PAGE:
They say the best way for your kids to appreciate their upbringing is to spend money on memories, not things.
They won’t remember that $43 remote control car, but my kids will never forget the time they thought they might die on the Yadkin River back in 2019.
Before we get there, let’s rewind back to August of this year, when my middle child turned 9, and Jacq and I decided that (due to his love of all things fishing) we’d purchase the largest boat you can own in the state of North Carolina without having to license it: A nice 12-foot inflatable raft.
We planned a fishing/rafting trip for the weeks following, but the wind and rain turned it into a fishing-only trip.
The trip was a success, but we still needed a chance to test out the new boat.
Enter this past weekend.
The joy of a raft is floating down the river, and not having to propel yourself down the river. In our area of the state, all the rivers have widened out to the point that, while they are moving, they are not moving fast enough to prevent a strong case of arm fatigue. So we, with the help of my brother, planned to head west toward the foothills where the water is still deep enough to not pop the float on the rocks, but moving steadily enough to propel us down the river relatively quickly.
I mean, after all, we don’t want to be stuck in a 12-by-8 space with two kids for 6 hours.
We mapped out a put-in/take-out location with just a few miles or so of water between them, and embarked.
My mom and dad kept the 2-year-old who we briefly entertained the idea of taking with us. If the title of the post and multiple foreshadowing elements were not enough: That would have been a catastrophic mistake.
Here’s how the day went:
10:30 AM: Arrived at put-in point after dropping off our getaway vehicle (with the lunch cooler) just a short 15 minute car ride away. We’ve begun pumping up the boat.
11:30 AM: We’ve put in and anchors away for the short journey back to our car. Much fun is had on the first 3 sets of “rapids” and floating, playing and journeying commences. All is well. The first rounds of snack have been consumed.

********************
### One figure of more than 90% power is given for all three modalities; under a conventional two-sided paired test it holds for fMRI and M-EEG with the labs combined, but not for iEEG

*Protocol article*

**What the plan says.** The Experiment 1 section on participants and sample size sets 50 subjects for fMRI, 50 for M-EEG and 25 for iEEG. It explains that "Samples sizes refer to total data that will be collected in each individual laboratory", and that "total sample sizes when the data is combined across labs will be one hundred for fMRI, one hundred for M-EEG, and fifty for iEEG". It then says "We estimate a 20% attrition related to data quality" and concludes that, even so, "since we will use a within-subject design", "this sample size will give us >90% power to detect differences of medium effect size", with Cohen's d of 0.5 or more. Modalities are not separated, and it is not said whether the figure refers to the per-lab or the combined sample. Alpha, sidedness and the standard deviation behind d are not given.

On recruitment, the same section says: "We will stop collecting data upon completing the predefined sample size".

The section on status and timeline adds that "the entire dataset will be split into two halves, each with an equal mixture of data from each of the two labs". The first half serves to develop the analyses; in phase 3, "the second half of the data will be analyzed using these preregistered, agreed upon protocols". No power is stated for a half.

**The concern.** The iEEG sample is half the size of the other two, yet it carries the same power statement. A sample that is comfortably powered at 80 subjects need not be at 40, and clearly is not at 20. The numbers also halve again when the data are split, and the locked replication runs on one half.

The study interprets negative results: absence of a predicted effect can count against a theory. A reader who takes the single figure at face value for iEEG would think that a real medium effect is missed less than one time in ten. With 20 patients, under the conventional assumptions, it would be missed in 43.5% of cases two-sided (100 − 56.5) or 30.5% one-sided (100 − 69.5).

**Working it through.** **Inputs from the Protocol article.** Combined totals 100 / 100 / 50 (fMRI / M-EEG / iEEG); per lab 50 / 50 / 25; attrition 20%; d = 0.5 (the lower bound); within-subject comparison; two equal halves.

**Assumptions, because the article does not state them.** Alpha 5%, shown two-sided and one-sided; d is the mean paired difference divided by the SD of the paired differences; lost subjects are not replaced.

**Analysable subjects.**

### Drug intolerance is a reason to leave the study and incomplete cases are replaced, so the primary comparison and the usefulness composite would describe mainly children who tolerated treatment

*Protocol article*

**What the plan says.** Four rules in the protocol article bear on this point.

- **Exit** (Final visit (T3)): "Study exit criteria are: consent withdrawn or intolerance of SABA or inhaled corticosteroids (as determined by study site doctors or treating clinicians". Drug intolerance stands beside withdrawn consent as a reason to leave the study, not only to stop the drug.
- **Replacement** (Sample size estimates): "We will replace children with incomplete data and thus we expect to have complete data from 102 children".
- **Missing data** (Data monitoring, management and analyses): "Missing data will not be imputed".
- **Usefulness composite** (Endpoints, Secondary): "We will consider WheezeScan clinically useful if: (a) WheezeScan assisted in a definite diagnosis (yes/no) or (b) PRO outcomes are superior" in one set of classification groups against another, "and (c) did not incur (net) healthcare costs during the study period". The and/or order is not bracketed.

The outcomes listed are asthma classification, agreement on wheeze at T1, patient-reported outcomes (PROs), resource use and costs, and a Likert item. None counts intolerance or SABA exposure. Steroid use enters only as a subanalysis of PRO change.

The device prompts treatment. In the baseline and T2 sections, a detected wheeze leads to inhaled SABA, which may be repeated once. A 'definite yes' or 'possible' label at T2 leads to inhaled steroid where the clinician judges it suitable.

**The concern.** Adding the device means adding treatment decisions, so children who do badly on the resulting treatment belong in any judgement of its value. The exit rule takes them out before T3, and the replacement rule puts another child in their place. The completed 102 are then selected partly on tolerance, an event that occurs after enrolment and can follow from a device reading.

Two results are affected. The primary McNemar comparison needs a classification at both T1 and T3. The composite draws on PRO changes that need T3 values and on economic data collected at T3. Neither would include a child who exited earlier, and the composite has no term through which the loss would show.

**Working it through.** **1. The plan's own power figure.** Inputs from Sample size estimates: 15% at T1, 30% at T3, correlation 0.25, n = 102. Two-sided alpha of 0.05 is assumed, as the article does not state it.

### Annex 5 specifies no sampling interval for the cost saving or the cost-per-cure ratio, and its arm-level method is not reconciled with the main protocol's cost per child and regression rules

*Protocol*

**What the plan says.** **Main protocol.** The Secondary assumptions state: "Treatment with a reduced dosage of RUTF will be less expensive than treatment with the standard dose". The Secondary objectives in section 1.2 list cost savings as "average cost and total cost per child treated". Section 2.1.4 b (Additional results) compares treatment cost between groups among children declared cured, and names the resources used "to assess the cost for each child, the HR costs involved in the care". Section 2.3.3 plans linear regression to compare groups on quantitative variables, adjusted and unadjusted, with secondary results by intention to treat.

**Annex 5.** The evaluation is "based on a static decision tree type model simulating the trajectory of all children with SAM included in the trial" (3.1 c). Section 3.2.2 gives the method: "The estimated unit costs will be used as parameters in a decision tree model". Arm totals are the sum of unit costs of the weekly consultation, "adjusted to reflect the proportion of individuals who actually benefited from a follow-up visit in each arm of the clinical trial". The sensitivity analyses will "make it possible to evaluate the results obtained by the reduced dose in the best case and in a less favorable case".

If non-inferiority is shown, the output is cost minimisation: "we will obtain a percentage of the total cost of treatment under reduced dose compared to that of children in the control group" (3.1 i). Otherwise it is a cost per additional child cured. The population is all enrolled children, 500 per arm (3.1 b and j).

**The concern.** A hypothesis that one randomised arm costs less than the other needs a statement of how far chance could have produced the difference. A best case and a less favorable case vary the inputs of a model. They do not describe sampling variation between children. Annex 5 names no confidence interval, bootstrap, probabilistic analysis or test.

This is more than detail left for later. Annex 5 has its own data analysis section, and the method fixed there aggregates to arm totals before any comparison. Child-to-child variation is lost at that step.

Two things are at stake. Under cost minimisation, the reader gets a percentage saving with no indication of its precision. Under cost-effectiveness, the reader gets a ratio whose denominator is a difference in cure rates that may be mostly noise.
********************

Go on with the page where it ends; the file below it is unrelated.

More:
12:45 PM: We’ve travelled about three bends in the river, and should see the bridge that indicates the “taking out spot” at any moment. The kids and parents have both had fun, made a memory, and cooled off in the unseasonably hot September weather.
We don’t have any sunscreen (it’s just just going to be a couple of hours!)
The snacks in the boat have been almost completely depleted other than the emergency stash for Jacqueline’s Type 1 diabetes control.
1:41 PM: We’ve lost count of the number of times we’ve rounded a bend expecting to see a bridge, but feel confident about this next one.
One of the oars snapped off the end on a rock, leaving us using the other oar as a paddle. This has resulted in much spinning of the boat in a circle, as it is a rudderless craft. We are now fully dependent on the current, but have found that with all 4 humans in the vessel, it does not progress at even the speed of the current without assistance.
One of the children has jokingly suggested calling 911 and being rescued. We all laughed at the thought.
3:15 PM: One child who decided to “float alongside the boat” has somehow ended up nearly out of sight behind the boat. Jacqueline has made the “I don’t want to fight about it but you’re going to need to stop and wait on him soon” face, despite the fact that the child was specifically instructed that we would under no circumstances stop and wait on him. Keep in mind we have been travelling for much of the time at a rate slower than the current. He can keep up by committing to just not touch the bottom of the 2-foot-deep water, and allow his Personal Floatation Device to live up to its name.
All he has to do is NOTHING, and he catches up. You see my issue here, reader?